There’s a powerful desperation to these scenes, as Destiny and Ramona ride the last wave of the pre-GFC era, which is presented here as the tail end of the long 1990s. Typically, the long 1990s has been seen to begin with the fall of the Berlin Wall, and end with the attack on the World Trade Centre, but Scafaria suggests that a 90s structure of feeling continued – and intensified – until the GFC produced a new era of austerity. In Hustlers, that austerity quickly ruptures this music video aesthetic, and replaces it with a new gritty realism, as Destiny moves to Arizona, where she has to downsize, retrain and try to land a hospitality job with zero legitimate experience. In the meantime, Moves has also been downsized – by the time Destiny returns in the early 10s, and meets up with Ramona once again, it has been transformed from a high-end strip club to a seedy sex club, and has replaced all of the original strippers with prostitutes that appear to have been outsourced from the Russian Mafia. This new generation of sex workers are all paid minimum wage, and seem light years away from the Scorsese-like montages of rampant upward mobility that drive the first act.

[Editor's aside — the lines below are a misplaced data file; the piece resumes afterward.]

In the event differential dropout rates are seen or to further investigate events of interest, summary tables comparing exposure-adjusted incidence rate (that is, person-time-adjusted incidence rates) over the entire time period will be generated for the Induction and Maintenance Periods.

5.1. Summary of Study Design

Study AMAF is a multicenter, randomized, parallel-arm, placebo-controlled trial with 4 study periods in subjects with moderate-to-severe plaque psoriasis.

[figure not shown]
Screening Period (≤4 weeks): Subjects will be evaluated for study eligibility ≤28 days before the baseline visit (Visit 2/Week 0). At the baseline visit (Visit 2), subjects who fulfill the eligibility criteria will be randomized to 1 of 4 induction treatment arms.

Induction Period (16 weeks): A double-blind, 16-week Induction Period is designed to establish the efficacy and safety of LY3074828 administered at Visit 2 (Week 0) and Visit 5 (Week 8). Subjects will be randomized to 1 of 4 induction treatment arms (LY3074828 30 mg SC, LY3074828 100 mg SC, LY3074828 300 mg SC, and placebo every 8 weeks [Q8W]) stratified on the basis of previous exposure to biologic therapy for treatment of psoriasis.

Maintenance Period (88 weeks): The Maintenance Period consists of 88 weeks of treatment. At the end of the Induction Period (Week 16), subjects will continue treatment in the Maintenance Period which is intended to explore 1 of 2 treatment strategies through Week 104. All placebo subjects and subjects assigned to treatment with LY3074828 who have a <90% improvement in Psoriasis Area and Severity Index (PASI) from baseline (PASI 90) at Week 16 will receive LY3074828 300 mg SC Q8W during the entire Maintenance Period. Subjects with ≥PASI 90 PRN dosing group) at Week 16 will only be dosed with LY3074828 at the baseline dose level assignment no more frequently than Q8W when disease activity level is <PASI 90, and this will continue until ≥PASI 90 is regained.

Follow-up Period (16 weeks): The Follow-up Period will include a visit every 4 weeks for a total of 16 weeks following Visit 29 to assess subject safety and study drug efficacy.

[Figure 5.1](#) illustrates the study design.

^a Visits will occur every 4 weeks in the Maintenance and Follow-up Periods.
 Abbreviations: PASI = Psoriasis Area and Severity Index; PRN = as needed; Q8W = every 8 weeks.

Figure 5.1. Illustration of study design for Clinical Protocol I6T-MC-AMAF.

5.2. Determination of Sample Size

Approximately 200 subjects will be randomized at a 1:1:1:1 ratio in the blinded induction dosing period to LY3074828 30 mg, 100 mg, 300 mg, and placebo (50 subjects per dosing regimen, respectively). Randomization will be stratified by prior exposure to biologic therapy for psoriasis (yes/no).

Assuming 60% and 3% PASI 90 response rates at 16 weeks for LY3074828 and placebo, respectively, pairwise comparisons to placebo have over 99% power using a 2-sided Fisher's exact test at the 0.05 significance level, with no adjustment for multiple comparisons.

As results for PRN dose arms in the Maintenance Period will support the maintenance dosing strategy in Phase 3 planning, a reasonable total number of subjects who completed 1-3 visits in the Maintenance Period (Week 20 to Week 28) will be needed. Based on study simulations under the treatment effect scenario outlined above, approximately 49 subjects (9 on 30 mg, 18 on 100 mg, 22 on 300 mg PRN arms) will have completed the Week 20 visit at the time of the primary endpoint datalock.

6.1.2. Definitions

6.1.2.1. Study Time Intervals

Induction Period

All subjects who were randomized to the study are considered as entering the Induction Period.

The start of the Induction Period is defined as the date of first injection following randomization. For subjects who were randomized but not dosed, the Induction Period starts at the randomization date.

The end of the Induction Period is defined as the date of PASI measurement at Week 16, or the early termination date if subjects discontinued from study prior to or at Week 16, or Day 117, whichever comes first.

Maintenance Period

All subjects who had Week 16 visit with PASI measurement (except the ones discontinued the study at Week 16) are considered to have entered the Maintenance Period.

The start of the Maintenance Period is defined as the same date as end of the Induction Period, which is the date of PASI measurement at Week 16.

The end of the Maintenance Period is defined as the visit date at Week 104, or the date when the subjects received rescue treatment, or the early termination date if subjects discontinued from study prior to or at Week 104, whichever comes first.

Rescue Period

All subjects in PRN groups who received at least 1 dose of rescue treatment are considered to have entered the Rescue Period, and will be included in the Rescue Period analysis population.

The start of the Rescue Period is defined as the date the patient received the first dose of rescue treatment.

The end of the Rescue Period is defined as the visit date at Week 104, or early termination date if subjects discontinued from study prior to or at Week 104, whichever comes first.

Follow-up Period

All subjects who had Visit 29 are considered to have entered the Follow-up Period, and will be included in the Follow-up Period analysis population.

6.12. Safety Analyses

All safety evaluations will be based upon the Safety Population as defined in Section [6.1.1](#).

In fact, Hustlers often seems to periodise the 00s in the same way that Goodfellas periodises the 80s. As with the 80s, the 00s are presented as a boom-and-bust decade, since both decades start with a period of decadent, orgiastic abandon that quickly settles into a sourer austerity. The collective sensuality of the original Moves strippers is not unlike the libidinal collectivity that was partly dismantled by the AIDS crisis, as everyone in the film chases the tail-end of the recession, seeking out the last remaining pockets of the financial and affective capital that seemed endless in the mid 00s. This produces one of the first films I’ve seen that’s genuinely nostalgia for the 00s as a discrete period. In part, it’s nostalgia for the income and mobility of the pre-GFC period, but it’s also a broader nostalgia for the aesthetics of music video – its sense that the troupe, and collective experience, could be financially and affective remunerative in the long term. By contrast, the 10s play as a period of abated collective sensuality – a more individualistic and egocentric era, embodied by the more pronounced role that Stiles, and Pressler, play during this second act of the narrative.